Can you imagine feeling like an arm or leg is not your own or daydreaming about being blind? Some people are becoming disabled by choice and calling themselves “transabled.”
Body integrity identity disorder (BIID) is a rare psychological condition that makes healthy individuals feel like they’re supposed to be disabled. There is no known cause of the disorder and, as of now, the only treatment is therapy.
Many with BIID suffer in silence, but others take matters into their own hands. Some even go as far as to injure and disable themselves on purpose.
Chloe Jennings-White has dreamed of being paralyzed since she was a little girl. She’s even found a doctor who is willing to permanently paralyze her, but she’s unable to afford the surgery.
Throughout her life, the woman has turned to self-harm in an attempt to become disabled. These days, the research scientist relies on leg braces and a wheelchair to make her feel more comfortable in her body.
However, she skis “aggressively” in her spare time. As she told The Daily Mail, “I ski extremely fast, and aim for the most dangerous runs…in the back of my mind, I actually want to get paralyzed.”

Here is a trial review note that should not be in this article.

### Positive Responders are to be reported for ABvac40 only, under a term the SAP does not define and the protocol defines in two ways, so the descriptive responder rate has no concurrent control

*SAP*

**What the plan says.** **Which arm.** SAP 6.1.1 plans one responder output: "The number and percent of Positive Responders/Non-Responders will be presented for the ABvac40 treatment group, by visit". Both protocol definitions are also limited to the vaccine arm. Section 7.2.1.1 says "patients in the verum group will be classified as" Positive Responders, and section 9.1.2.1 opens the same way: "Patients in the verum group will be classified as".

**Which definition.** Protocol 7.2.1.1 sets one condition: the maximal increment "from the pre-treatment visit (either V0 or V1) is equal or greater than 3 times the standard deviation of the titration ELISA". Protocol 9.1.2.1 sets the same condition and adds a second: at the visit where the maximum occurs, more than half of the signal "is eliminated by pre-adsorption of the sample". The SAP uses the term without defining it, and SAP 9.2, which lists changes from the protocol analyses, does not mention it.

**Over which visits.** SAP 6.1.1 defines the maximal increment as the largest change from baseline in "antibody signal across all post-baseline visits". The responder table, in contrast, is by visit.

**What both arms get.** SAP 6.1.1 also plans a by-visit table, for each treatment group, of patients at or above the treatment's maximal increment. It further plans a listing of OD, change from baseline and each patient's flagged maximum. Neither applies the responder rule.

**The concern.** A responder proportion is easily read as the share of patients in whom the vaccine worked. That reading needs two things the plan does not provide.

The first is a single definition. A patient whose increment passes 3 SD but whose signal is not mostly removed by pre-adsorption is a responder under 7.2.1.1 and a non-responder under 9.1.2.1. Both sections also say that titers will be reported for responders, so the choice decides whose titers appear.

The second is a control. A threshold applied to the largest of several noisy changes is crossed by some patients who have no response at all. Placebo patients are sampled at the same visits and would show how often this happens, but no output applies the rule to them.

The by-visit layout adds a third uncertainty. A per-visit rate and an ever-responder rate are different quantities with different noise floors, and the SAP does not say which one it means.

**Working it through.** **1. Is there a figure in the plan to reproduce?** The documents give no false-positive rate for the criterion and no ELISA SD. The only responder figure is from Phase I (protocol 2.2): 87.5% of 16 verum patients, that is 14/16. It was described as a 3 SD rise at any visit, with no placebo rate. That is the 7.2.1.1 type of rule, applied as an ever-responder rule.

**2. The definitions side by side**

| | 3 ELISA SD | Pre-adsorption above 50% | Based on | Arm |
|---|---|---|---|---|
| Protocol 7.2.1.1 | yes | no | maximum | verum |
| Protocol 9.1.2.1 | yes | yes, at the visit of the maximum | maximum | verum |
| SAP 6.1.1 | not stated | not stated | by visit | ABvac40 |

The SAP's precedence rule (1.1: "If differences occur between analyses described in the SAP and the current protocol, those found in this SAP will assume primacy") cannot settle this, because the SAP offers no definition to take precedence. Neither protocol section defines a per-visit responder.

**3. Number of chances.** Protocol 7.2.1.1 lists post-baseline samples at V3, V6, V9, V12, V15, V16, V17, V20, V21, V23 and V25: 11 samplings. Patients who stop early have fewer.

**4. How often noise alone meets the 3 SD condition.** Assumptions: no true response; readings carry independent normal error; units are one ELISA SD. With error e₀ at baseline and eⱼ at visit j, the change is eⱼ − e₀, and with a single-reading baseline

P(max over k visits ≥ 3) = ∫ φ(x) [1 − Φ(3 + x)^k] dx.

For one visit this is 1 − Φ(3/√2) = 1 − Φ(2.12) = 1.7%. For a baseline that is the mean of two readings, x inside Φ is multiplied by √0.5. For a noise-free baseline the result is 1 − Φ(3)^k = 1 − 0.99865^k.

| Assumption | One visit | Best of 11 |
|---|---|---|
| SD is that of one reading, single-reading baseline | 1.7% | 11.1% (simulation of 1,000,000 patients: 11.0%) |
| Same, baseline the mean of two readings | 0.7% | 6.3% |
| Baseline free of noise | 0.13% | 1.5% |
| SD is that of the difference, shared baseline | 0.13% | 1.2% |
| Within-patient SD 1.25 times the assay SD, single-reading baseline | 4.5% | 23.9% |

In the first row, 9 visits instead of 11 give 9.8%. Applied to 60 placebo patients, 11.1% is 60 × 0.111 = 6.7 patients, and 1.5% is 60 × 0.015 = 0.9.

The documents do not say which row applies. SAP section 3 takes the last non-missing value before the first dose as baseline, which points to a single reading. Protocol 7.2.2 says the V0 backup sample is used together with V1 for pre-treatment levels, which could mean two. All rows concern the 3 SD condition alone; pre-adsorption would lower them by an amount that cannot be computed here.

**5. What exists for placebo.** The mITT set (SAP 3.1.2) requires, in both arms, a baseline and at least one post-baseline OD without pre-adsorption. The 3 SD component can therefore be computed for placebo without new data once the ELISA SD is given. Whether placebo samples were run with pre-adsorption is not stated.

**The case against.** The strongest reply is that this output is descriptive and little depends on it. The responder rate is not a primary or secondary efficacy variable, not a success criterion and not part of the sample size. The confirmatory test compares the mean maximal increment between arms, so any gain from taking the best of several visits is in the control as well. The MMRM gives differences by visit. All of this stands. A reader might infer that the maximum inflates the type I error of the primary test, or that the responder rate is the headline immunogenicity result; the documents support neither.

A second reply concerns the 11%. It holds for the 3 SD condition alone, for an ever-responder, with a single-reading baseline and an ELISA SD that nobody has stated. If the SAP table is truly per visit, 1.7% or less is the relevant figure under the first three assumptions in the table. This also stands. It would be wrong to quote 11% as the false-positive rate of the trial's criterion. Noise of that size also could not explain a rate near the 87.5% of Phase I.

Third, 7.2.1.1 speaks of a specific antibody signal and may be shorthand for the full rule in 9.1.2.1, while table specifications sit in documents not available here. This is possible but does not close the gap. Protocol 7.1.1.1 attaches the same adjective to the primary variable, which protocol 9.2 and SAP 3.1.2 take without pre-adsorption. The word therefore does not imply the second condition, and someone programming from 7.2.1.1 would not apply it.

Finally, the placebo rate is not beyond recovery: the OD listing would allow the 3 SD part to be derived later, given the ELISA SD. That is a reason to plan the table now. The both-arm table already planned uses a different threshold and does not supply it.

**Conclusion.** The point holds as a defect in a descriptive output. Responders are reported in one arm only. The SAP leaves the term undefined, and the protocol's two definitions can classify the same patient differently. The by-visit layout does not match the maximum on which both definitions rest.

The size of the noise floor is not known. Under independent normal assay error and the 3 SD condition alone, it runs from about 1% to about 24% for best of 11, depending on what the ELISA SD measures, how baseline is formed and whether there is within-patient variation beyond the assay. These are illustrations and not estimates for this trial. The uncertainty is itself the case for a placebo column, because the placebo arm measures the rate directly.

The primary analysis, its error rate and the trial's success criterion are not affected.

Jewel Shuping also suffers from BIID, but she’s taken things a step further. In 2006, a psychiatrist helped her pour drain cleaner into both of her eyes. She is now blind.
Like Jennings-White, Shuping’s affliction began as a child. She told Barcroft TV that she would often stare into the sun for hours, hoping to damage her eyes.
She prepared for blindness by practicing with a cane and learning Braille before taking the plunge. Today, she shows solidarity to the blind community but urges others not to follow in her footsteps.
Perhaps the most shocking case of all is that of Alex Mensaert. He’s willingly parted with both legs and an arm and written a book about his journey.